Here, photographer Tom Dingley talks coming out and why he was inspired to create his #Outcome Exhibtion.
The idea of ‘coming out’ brings up mixed emotions. A resurface of the fear I had about it, but also the anticlimax and relief that came from it. Through my own pessimistic view on things and the fear of coming out, I would keep putting it off and hiding this part of me. With hindsight, I would have got to it sooner and got on with being me, because life out of the closet is so much more than I had imagined! The experience has inspired me to show others the positive side to growing up, through my own portrait project; #Outcome.
I have heard a wide variety of stories how ‘coming out’ was for other people and it is a mixed bag of experience, the important thing is, you grow up and it gets better. The fear is still there for young – and older – people coming to terms with their sexuality or identity. A fear of reactions from their family and friends, but also a combination of anguish and acceptance of themselves. This is where #Outcome aims to show they are not alone to begin with and the opportunities for them are no different from anyone else.
The premise for the project was to photograph LGBT+ people referencing part of their daily lives; profession, hobby or passion, while holding a childhood photo of themselves. Admittedly a simple concept, yet a powerful message of the notion ‘it gets better.’ Visually showing the child they were, to the ‘out’ adult they are now. I was inspired by other great projects and positive campaigns and I hope #Outcome will stand amongst them as a way to help those realising who they are.
I think it is important for projects like mine to exist and be seen, I have come across a complacency within our own LGBT community that once you come out, it’s easy – or that coming out is not as difficult anymore. I would disagree.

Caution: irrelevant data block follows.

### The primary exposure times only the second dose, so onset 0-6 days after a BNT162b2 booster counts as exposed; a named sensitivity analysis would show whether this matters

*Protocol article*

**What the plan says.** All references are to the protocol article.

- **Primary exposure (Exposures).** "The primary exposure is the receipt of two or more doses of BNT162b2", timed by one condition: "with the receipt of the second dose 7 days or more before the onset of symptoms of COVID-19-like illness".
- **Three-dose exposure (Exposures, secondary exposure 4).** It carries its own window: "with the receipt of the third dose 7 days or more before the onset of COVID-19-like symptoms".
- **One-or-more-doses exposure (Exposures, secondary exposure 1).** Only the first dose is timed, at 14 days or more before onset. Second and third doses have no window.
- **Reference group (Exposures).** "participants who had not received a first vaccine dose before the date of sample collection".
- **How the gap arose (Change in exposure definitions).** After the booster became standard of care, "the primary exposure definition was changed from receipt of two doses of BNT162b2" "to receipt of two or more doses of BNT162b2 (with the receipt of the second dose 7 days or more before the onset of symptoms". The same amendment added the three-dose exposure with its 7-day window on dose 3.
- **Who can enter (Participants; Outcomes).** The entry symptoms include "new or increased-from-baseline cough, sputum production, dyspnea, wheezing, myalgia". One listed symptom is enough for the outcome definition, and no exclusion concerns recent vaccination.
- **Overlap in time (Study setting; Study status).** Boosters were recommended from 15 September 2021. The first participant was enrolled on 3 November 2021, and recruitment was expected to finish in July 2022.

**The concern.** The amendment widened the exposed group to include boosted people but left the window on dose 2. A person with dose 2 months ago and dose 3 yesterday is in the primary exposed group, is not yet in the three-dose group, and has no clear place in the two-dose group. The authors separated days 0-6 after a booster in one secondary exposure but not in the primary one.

The approach to coming out for each person is different and it is still a daunting and for some, lonely time. We have all been through this process, good or bad, and as LGBTS, that joins us together. Our own stories/portraits do help those who are struggling with their identity, by standing as a good example and being role models.
We are making greater strides to achieving equality and attitudes are generally more accepting here in the UK, yet homophobic bullying is still very evident in schools, where growing up LGBT can be a difficult time. A recent study found that 95% percent of pupils have heard the term ‘gay’ used in a negative way.
My project shows young LGBT that ‘gay’ is OK, they are not alone, and there is a rich life out of the closet – and after school – for them to go and grab. At the same time, for a straight audience, #Outcome breaks down stereotypes of what an LGBT person looks like and can achieve. From my experiences through doing this project, stereotypes are still very fixed in place, which is something to address.
Therefore, I am working with publisher Arachne Press, to crowdfund and get my #Outcome project published into a lovely hardback photo book. This will lead us onto touring the project as exhibitions in the UK. Further, we hope to use the portraits and book as a resource for positive work in schools/colleges and communities – inspiring positivity for those growing up LGBT and promoting equality.
If you would like to help the project reach the target funds the link is: kck.st/1LvoKpu – or: https://www.kickstarter.com/projects/1477491501/outcome-lgbt-portraits?ref=nav_search
If you want to get in touch with #Outcome you can do so on Twitter & Instagram: @OutcomeLGBT and use the hashtag #Outcome.
A book featuring pictures from the Outcome project is being launched alongside a week-long exhibition and events at the University of Greenwich from Monday 10 October, to coincide with National Coming Out Day on 11 October.
On Wednesday 12 October there is also a Q&A Panel event where you can meet Tom and some Outcome participants to hear their coming out stories and participate in the discussion.